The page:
With Volume 5 of VOICES FROM HOME now running as part of Brighton Fringe 2021, we chat to our wonderful writers to find out more about them and their creative process.
How would you describe your writing in 3 words?
Blunt, strange, funny (I hope?).
Who or what are your biggest writing influences?
Alice Birch is a huge influence. I saw ‘Revolt. She Said. Revolt Again’ at Latitude Festival when I was 17 and it completely blew my mind that this was something theatre could be. I’ve been trying to find a reason to make people stand on chairs and shout about hymens ever since.
What should a tourist see and do in your home county/town?
I feel like Brighton needs no introduction but I would say: go to the beach, get an ice cream from Morocco’s, swim in the sea, get purezza pizza (vegan and delicious), don’t go on the i360 it’s so weird and phallic.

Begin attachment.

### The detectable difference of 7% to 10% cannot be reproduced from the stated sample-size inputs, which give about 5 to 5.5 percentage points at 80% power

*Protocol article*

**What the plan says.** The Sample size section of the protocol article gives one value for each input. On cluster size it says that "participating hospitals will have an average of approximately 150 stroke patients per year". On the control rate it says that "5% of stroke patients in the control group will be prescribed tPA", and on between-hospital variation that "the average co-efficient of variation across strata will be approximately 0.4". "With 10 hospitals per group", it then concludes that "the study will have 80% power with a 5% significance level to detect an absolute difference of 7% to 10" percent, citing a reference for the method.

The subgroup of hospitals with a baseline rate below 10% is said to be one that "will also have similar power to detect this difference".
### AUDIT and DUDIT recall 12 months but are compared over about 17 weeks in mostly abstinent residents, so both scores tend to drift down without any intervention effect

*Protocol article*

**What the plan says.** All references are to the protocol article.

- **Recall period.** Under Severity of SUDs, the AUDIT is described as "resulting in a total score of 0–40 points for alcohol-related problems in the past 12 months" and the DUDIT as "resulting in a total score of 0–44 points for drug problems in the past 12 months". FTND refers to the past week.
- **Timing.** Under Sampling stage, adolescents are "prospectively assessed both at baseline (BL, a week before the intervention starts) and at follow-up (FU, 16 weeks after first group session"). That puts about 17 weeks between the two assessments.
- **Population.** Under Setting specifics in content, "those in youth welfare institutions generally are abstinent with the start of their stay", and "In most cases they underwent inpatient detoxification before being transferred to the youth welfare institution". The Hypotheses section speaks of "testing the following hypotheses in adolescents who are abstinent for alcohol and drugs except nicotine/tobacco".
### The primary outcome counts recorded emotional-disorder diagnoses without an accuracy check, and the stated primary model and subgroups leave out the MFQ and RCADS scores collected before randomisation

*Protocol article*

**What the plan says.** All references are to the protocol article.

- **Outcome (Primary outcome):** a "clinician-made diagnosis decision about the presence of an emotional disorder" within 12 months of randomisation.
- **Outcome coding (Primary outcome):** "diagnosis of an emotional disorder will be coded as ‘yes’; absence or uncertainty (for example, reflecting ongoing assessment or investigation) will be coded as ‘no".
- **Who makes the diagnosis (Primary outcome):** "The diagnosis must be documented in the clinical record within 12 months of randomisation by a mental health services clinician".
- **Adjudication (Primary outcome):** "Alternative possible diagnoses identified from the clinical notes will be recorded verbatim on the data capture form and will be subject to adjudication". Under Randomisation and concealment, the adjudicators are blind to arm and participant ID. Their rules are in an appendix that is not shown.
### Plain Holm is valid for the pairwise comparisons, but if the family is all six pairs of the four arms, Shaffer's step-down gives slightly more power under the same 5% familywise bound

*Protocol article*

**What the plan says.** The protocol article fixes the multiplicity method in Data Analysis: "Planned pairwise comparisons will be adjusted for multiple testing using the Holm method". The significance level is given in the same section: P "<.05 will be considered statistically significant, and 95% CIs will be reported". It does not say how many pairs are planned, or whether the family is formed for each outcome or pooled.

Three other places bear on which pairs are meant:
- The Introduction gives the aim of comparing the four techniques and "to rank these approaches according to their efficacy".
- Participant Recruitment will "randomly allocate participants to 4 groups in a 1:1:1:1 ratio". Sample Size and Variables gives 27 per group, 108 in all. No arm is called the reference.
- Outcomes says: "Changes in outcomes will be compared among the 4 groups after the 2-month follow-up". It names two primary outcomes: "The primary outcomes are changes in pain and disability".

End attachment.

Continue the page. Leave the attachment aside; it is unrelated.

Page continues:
What’s the best piece of advice (writing or otherwise) you’ve ever received?
A friend told me that you don’t need to include everything you think/feel about the world in the play you’re currently writing because you will write other things in the future. You have time to make more art and that’s good. It gave me permission to make things specific.
Can you tell us a bit about your play for Voices From Home?
‘The Self Defence Class’ tells the story of Mog, in the aftermath of a public sexual assault, and how she finds meaning in violence.
What would you like audiences to take away from Voices from Home and your play in particular?
When I was writing the play, I was exploring the question: what are we asking when we ask women to learn to defend themselves? So I suppose I want audiences to think about the implications of that question and what it means to live anticipating violence.